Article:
PITTSBURGH: An ironworkers' pension fund has sued aluminum maker Alcoa
Inc. and its board of directors over a purported scheme to bribe
officials in the Persian Gulf country of Bahrain.
The lawsuit filed Tuesday in U.S. District Court in Pittsburgh comes
after a judge in March temporarily halted a civil lawsuit against the
company to allow federal investigators to conduct a criminal
The Hawaii Structural Ironworkers Pension Trust Fund accuses Alcoa's
board in the lawsuit of "causing and/or failing to prevent
Alcoa's illegal payment of hundreds of millions of dollars in illegal
bribe payments" to senior Bahraini government officials.
The Pittsburgh-based company's officers and directors "repeatedly
misrepresented how they were overseeing, managing and operating Alcoa
in a lawful and ethical manner," the pension fund said in its
lawsuit, according to court documents.
Kevin Lowery, an Alcoa
spokesman, said he had not had a chance to thoroughly review the
latest lawsuit, but that Alcoa's position on the earlier allegations
by Alba had not changed.
"We have looked into this and we haven't seen any instances of
wrongdoing by our employees at all," he said, adding that Alcoa
was cooperating with Justice Department investigators looking into the
The ironworkers' pension fund, which owns Alcoa shares, is seeking
unspecified damages for financial losses incurred by the alleged
bribery. It also wants reforms intended to broaden shareholder rights
and tighten the company's governance and accounting practices.
The size of the fund's stake in Alcoa was not immediately known.
The bribery allegations first surfaced in February, when a company
controlled by the Bahrain government, Aluminum Bahrain B.S.C. or Alba,
filed a civil lawsuit against Alcoa and affiliates, seeking more than
$1 billion (§65 0million) in damages.
The Bahraini company accused Alcoa, the world's third-largest aluminum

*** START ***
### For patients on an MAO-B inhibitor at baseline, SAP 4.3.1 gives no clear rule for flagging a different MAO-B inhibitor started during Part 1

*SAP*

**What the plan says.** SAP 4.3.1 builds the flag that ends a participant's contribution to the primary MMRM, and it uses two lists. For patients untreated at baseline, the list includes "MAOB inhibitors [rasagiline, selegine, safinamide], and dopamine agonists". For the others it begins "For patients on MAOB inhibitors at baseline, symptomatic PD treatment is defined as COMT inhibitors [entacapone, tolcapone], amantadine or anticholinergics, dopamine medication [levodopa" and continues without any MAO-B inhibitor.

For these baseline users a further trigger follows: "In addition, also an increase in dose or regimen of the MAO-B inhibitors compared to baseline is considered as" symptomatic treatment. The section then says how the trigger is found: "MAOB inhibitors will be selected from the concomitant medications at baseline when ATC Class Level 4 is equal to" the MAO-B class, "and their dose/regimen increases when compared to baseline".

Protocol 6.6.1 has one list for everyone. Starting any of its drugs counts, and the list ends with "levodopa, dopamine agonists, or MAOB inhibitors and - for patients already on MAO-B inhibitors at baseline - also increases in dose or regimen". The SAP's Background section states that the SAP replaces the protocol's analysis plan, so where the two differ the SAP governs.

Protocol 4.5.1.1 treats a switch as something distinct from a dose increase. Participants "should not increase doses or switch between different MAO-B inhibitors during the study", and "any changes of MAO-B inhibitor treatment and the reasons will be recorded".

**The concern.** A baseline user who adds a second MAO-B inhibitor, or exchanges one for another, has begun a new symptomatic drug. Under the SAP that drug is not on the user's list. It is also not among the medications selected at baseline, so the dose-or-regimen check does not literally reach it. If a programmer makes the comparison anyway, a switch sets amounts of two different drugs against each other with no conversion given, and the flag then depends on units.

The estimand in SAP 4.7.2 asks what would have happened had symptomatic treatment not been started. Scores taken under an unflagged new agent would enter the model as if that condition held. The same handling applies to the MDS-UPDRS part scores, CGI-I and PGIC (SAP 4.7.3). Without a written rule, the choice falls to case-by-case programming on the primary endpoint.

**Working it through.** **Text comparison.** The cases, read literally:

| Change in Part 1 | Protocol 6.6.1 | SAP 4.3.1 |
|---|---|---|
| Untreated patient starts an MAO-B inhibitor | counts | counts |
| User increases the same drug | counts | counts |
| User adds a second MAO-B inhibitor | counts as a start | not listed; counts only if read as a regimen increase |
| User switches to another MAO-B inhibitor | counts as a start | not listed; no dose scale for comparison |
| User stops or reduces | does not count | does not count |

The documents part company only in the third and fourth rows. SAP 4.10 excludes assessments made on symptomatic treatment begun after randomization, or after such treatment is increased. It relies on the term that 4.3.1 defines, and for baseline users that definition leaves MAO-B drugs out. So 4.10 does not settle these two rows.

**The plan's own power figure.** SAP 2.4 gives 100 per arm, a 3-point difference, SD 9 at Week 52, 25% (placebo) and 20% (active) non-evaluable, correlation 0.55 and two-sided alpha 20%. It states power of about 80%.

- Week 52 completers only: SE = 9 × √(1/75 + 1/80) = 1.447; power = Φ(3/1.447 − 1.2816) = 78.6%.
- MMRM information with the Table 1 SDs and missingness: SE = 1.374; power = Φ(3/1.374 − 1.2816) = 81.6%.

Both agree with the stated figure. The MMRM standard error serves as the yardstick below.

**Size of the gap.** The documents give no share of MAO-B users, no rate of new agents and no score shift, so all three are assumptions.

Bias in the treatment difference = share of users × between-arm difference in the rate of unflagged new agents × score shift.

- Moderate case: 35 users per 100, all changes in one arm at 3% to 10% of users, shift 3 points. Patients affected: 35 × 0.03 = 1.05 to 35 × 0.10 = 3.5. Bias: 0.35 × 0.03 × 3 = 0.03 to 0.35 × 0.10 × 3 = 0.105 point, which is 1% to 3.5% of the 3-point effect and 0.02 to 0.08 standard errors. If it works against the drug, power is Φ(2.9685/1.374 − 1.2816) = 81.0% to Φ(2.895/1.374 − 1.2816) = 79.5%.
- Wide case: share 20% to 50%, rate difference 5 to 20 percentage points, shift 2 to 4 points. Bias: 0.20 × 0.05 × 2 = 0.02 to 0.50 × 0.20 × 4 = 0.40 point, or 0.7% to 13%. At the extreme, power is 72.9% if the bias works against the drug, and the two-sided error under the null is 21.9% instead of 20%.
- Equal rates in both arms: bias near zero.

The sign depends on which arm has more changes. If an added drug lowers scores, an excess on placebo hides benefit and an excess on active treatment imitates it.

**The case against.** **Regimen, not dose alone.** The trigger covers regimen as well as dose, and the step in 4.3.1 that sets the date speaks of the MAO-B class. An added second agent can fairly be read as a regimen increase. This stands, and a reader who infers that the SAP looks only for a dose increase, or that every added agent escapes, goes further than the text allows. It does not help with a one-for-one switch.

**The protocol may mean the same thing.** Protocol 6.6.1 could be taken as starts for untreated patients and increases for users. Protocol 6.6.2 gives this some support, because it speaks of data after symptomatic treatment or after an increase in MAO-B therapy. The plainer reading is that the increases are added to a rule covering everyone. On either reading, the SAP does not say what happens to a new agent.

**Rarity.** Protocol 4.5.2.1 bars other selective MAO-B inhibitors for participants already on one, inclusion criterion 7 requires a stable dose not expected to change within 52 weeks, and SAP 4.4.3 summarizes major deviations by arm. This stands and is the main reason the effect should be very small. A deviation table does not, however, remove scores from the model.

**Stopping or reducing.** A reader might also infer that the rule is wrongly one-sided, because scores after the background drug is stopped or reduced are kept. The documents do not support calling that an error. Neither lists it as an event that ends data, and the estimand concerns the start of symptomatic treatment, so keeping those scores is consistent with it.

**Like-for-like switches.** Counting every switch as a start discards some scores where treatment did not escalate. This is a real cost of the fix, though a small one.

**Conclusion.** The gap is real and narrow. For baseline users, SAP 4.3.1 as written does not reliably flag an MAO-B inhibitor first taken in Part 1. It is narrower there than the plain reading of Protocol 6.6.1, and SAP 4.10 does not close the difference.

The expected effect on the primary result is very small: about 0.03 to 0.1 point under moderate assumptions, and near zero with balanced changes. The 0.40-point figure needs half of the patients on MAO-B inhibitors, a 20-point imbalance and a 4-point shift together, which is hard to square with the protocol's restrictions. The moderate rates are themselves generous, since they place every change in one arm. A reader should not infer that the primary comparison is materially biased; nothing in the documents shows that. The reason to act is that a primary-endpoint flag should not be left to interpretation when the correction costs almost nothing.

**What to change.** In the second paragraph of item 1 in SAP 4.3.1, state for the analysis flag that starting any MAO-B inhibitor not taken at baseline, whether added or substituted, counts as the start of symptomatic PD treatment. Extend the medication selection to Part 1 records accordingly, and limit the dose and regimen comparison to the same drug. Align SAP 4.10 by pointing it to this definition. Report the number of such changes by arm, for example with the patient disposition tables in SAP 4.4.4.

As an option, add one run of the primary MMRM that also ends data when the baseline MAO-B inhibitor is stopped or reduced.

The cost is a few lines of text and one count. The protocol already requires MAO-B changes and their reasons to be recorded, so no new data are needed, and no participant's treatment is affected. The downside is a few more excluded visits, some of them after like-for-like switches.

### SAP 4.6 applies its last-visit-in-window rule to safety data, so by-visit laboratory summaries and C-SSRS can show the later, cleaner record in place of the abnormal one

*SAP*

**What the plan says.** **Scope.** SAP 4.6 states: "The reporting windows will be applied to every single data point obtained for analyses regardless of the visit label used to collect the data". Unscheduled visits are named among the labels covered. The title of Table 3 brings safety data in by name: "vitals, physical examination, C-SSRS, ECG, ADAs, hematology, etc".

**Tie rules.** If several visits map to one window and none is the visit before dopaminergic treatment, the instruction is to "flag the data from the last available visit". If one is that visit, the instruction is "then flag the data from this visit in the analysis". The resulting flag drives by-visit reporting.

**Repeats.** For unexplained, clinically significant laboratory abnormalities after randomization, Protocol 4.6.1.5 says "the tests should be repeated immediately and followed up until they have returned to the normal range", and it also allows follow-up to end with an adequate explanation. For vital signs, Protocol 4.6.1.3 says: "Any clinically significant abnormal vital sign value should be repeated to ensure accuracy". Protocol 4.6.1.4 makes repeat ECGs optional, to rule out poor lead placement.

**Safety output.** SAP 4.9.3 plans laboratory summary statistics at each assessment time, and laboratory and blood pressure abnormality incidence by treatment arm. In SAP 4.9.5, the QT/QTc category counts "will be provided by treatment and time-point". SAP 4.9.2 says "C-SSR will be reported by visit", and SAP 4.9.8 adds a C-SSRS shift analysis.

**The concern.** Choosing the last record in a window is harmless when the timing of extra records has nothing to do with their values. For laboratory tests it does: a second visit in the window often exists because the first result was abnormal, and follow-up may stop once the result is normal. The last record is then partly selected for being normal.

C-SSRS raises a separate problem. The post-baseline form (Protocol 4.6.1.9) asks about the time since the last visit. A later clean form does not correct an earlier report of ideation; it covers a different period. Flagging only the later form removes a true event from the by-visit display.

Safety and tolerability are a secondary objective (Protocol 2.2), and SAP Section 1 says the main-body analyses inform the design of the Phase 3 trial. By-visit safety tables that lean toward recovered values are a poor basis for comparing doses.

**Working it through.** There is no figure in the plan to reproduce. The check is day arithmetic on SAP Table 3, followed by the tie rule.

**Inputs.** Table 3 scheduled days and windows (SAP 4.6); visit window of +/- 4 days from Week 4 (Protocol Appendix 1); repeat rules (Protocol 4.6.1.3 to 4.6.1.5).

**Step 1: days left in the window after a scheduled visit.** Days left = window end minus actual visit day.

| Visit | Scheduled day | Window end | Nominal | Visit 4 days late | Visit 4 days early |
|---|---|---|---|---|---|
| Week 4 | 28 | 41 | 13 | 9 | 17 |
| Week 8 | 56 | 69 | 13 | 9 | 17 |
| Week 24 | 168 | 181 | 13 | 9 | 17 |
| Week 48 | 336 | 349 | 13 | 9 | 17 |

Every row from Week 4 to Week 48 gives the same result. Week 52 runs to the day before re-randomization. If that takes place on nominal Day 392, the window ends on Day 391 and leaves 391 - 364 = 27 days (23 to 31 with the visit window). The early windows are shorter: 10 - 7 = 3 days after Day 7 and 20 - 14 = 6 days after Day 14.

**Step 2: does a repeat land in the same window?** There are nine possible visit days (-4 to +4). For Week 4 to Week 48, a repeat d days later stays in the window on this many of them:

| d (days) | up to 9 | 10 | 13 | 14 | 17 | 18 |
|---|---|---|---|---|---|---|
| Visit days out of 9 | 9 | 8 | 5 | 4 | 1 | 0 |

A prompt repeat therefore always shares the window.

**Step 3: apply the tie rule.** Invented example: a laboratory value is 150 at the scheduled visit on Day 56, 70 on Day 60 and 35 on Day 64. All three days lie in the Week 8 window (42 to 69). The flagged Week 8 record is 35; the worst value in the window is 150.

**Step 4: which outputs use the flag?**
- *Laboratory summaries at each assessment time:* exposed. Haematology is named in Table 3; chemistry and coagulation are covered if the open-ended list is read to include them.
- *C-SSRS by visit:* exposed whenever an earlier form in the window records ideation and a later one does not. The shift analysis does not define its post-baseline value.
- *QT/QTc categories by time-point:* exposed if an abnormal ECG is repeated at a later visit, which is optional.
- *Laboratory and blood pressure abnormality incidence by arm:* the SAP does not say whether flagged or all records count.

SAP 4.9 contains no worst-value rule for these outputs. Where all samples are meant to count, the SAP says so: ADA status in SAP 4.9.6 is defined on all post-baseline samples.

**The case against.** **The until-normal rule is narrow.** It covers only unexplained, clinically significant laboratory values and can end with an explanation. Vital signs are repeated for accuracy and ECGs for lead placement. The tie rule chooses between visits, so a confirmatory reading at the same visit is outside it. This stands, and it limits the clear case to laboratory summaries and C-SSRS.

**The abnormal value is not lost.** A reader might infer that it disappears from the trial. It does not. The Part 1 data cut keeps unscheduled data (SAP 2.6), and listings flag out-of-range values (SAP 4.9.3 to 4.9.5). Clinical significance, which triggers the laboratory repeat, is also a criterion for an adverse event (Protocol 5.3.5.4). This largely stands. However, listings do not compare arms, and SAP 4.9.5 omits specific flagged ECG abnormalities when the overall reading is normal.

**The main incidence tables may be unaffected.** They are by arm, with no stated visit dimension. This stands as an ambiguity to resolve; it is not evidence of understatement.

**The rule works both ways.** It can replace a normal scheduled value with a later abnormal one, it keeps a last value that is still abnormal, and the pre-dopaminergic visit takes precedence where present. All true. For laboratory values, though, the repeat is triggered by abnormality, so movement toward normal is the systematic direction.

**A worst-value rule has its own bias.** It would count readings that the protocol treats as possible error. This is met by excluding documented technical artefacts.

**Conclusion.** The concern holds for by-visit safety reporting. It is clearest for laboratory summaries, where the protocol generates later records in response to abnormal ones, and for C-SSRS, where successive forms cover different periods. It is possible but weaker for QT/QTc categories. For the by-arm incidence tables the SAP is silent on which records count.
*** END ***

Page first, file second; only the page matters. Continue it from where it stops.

producer, of bribing officials through overseas shell companies to
secure hundreds of millions of dollars in overpayments over a 15-year
period starting in 1993.
Alba operates one of the world's largest aluminum smelters and has
been an Alcoa customer for roughly three decades. It buys most of its
alumina - a material used to make aluminum - from Alcoa.
The pension fund, which oversees the retirement savings of ironworkers
in Hawaii, has accused Alcoa and its directors of breach of fiduciary
duty, abuse of control, gross mismanagement, waste of corporate assets
and unjust enrichment.
The lawsuit precedes Alcoa's annual meeting, which is scheduled for
Thursday afternoon in Pittsburgh.
This site contains copyrighted material the use of which has not always been specifically authorized by the copyright owner. We are making such material available in our efforts to advance understanding of environmental, political, human rights, economic, democracy, scientific, and social justice issues, etc. We believe this constitutes a 'fair use' of any such copyrighted material as provided for in section 107 of the US Copyright Law. In accordance with Title 17 U.S.C. Section 107, the material on this site is distributed without profit to those who have expressed a prior interest in receiving the included information for research and educational purposes. For more information go to: http://www.law.cornell.edu/uscode/17/107.shtml. If you wish to use copyrighted material from this site for purposes of your own that go beyond 'fair use', you must obtain permission from the copyright owner.